Competition is a good thing. Charters and vouchers are breaking down the stranglehold. “Public” schools have a “choice”: Adapt, innovate, compete and achieve or get pushed aside for someone else who can do it better than you can.

  27. William – You are reframing the issues. When you give money to parents instead of the schools (but whom the parents pay with the public monies thus received) you are aiding religious education whatever the Supreme Court says. The fact that the check is in the mail not to the school but to the parents is, in my view, immaterial, and please, let’s quit blaming the victims and unions for the free rides religion is getting courtesy of the public till and other forms of largesse, arguments that dance around the issues, because even if the propaganda you are repeating were true, the fundamental issues of public monies for religious education remain unaddressed by the judiciary with their Solomanic attempts to please everybody. Half a loaf is not better than none.

  28. Gerald; parents do not actually receive the money, the voucher is a notice of the amount which will be paid to the school of their choice for their child. Many people believe the parents actually receive the money in hand which fits with the ill advised decision of the Supreme Court regarding the Establishment Clause. SCOTUS really should be better informed regarding the use of our tax dollars…(spoken tongue-in-cheek).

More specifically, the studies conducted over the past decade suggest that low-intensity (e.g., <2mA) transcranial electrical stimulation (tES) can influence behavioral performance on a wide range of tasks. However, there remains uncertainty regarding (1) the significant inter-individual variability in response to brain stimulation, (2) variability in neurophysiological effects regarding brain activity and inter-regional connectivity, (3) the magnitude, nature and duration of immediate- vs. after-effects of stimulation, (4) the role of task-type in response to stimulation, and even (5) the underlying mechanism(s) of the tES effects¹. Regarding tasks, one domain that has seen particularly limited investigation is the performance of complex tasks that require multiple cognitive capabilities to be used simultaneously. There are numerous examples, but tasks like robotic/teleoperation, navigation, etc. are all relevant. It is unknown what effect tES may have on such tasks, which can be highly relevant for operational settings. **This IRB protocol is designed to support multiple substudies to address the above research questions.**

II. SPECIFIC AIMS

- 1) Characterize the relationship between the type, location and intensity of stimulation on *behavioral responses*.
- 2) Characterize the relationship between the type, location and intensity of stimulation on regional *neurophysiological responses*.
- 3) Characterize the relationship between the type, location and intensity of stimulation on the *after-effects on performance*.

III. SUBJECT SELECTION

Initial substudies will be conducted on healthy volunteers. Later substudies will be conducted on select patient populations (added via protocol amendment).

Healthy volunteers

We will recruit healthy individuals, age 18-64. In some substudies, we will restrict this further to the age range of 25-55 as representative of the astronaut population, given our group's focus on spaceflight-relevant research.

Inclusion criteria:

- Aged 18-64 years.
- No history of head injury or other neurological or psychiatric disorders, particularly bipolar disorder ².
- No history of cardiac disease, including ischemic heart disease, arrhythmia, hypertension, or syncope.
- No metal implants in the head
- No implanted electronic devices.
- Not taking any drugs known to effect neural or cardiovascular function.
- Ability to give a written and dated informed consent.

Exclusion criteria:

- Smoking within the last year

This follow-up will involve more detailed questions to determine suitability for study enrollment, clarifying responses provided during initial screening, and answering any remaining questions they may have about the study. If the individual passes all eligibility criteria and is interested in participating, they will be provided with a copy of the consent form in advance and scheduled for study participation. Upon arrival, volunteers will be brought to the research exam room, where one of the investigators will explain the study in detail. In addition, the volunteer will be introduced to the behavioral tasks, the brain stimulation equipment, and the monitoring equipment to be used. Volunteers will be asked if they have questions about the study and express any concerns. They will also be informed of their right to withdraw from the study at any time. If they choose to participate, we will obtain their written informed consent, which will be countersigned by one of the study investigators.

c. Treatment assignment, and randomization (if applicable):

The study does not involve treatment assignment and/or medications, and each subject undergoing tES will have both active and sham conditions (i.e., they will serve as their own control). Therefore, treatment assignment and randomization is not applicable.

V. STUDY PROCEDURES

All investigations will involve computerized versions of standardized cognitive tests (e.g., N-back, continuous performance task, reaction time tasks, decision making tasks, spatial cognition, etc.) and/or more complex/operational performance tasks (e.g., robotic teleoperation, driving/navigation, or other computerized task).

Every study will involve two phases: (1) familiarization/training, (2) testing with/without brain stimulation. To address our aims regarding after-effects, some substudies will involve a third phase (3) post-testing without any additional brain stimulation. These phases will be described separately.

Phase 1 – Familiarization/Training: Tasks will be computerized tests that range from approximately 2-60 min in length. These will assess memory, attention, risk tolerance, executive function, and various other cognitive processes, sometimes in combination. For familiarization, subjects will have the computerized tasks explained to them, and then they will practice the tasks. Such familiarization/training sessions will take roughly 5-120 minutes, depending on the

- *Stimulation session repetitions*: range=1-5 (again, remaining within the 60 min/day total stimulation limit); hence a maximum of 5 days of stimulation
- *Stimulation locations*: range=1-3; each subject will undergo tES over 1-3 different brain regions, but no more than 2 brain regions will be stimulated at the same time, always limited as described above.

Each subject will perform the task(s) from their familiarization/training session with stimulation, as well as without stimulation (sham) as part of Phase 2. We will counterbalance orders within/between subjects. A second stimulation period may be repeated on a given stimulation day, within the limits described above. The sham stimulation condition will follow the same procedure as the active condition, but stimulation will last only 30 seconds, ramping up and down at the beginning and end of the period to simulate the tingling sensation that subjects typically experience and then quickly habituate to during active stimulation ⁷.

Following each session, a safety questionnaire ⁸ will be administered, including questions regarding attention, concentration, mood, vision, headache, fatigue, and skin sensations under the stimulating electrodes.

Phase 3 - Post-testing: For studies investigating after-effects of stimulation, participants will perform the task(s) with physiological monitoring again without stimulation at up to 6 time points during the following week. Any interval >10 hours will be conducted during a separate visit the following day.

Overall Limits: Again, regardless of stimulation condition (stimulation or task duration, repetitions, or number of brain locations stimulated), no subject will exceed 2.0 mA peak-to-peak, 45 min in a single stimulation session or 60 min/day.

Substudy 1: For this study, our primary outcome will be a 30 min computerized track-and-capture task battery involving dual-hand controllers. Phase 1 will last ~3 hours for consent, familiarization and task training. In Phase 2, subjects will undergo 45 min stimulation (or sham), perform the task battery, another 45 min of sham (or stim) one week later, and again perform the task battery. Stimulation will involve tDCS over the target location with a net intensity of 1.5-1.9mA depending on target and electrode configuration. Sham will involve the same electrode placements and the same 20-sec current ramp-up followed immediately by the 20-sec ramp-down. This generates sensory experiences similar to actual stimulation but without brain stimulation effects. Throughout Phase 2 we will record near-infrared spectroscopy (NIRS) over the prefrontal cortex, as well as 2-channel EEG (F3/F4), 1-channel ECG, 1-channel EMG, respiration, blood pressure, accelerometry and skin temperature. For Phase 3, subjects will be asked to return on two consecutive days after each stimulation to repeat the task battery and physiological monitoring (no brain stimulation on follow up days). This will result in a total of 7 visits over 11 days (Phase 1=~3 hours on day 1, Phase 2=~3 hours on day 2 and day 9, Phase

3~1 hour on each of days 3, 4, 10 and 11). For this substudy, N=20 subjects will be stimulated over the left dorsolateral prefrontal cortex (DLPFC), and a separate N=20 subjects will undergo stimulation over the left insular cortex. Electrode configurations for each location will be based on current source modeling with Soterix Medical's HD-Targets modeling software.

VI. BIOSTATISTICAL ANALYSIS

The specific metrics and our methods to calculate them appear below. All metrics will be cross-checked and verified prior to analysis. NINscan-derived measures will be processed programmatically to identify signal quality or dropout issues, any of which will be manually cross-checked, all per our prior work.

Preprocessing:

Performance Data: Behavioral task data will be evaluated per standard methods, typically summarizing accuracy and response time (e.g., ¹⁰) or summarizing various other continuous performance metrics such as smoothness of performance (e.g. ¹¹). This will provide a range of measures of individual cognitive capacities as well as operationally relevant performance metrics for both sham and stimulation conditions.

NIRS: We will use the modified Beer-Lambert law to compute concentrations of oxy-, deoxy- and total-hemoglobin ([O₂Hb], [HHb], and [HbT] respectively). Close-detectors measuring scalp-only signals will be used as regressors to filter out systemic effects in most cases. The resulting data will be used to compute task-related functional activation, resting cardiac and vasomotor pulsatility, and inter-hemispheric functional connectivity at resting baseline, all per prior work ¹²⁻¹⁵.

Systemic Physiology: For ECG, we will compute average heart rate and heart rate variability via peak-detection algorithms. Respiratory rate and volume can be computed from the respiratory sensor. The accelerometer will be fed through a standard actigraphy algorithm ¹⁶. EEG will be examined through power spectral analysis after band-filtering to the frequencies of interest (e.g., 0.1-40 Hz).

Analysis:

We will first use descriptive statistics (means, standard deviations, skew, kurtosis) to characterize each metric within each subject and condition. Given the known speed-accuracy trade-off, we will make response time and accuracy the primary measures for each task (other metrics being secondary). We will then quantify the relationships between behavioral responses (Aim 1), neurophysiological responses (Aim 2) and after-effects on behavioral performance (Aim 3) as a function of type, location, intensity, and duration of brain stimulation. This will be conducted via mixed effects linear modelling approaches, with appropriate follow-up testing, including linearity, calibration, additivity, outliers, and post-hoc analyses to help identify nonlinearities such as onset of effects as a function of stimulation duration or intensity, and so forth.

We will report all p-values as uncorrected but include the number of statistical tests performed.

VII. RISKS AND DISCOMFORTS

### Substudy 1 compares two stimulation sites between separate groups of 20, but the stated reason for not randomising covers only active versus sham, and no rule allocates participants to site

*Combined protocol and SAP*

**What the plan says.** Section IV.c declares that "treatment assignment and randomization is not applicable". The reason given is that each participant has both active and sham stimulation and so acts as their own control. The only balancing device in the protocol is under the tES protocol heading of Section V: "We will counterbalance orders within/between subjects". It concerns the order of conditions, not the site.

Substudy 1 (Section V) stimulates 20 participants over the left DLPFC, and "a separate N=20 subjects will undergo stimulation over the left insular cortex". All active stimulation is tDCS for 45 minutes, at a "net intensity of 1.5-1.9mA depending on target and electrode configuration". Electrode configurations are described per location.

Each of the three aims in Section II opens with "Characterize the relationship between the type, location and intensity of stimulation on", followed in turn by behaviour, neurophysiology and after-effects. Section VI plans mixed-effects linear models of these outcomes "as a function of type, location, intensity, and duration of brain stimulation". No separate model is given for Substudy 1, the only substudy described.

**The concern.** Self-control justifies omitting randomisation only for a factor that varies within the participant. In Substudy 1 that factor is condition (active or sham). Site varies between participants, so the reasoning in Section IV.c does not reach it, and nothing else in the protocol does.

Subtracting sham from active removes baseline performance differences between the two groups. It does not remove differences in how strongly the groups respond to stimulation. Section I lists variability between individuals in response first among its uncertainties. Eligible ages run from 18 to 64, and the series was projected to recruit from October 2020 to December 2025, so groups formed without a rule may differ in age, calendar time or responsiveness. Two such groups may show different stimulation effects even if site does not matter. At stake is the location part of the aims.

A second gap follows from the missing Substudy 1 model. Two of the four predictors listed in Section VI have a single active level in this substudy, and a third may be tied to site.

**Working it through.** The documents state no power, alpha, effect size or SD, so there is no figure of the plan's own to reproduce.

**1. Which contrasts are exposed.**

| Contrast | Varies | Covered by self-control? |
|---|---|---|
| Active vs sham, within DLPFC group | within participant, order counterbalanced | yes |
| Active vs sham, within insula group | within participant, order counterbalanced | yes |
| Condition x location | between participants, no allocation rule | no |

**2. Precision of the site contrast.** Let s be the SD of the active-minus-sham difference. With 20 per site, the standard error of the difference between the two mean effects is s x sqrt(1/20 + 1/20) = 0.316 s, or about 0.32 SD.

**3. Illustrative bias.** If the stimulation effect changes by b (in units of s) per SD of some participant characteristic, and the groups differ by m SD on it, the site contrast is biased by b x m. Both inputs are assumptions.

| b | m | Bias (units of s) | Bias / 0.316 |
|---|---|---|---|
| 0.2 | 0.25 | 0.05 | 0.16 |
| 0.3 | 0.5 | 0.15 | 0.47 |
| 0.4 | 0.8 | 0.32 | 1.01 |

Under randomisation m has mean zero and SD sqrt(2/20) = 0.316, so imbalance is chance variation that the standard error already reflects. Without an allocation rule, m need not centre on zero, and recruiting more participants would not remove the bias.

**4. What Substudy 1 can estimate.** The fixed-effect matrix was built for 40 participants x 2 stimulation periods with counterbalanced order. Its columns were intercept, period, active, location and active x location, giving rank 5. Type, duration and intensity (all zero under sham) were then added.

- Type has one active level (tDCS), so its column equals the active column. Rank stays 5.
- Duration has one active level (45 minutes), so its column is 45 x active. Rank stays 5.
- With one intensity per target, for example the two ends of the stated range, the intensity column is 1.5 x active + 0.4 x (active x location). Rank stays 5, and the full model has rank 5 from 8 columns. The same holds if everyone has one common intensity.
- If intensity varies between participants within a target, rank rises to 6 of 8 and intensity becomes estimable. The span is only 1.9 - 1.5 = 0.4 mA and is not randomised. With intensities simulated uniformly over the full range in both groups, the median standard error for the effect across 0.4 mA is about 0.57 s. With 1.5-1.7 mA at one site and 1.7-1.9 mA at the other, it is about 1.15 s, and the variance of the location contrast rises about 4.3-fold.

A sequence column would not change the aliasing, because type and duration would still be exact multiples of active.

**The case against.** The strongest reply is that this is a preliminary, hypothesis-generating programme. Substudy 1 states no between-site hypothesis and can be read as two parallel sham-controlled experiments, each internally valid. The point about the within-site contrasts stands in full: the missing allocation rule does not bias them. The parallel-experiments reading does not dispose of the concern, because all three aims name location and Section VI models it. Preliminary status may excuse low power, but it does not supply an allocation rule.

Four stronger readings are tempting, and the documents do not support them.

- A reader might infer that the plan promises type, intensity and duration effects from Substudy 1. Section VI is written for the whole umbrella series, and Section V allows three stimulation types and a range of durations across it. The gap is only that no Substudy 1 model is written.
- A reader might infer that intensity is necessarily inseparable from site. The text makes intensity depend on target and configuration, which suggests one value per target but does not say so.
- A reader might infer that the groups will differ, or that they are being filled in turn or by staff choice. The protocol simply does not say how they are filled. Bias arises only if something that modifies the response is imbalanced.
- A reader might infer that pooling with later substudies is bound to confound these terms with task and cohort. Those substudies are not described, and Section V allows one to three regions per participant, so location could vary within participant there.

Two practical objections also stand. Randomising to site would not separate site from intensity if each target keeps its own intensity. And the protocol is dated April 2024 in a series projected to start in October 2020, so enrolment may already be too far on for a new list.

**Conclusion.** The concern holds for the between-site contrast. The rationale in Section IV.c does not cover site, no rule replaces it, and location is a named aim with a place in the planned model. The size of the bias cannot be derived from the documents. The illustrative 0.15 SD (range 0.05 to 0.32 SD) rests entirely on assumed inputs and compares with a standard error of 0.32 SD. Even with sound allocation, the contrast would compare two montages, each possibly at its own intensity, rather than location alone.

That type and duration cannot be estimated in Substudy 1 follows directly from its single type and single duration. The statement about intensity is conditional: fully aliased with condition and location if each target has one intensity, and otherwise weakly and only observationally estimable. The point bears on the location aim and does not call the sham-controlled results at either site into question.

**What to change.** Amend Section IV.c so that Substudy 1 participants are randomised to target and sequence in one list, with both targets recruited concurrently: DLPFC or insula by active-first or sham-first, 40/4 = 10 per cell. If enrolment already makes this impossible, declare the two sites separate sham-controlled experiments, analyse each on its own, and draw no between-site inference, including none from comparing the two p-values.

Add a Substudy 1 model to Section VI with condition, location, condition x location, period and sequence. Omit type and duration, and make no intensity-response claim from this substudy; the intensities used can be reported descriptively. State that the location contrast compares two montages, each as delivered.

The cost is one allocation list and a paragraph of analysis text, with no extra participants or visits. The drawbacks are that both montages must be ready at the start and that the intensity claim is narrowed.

Copied and pasted from Sheila’s comment:
    “…the money (theoretically) goes to the parents, who can choose what school really gets it.”

  29. I read, possibly in the Star or from Indiana Coalition for Public Education; if a voucher student leaves the private school for any reason, the voucher funds stay in that school’s budget. Is that the policy for tuition for private schools?

  30. Theoretically a religious school getting public money still sounds like an unconstitutional use of public funds. Aren’t these the same goofs that decided korporations are people and money is free speech?

    This wouldn’t even be funny in a joke. I’m guessing wingnut justices have a pretzel maker they run their considered opinions through before releasing them.

  31. The Establishment Clause in the First Amendment of the Constitution is what people are referring to when they think it’s unconstitutional for religious organizations to receive public funding for any reason. The Clause actually covers both side of the argument…. the government can’t show preference towards any religion AND AT THE SAME TIME (the part that is left out of the understanding ) the government can’t unduly prefer non-religion over religion. There’s lots of gray area to keep lawyers employed but bottom line the courts have ruled that if the government is funding education it can’t show preference for/against institutions that are non-religions OR religious.

  32. JoAnn – So the money is sent to the school, to the parents or via a notice that so much is available to “a school of your choice?” What’s the difference? It’s money from the public till that parents do not have to pay and is therefore a public credit to their account. These sleight of hand accounting games ignore the fundamental issue of whether the public is funding religious education and by any reasonable standard it, in my view, is. It appears we are headed toward little to no distinction at all in funding private and public education piece by piece as we nitpick methodlologies to fit our view of constitutional meaning. When are the churches going to start funding the rest of us by paying taxes? Why a one-way street?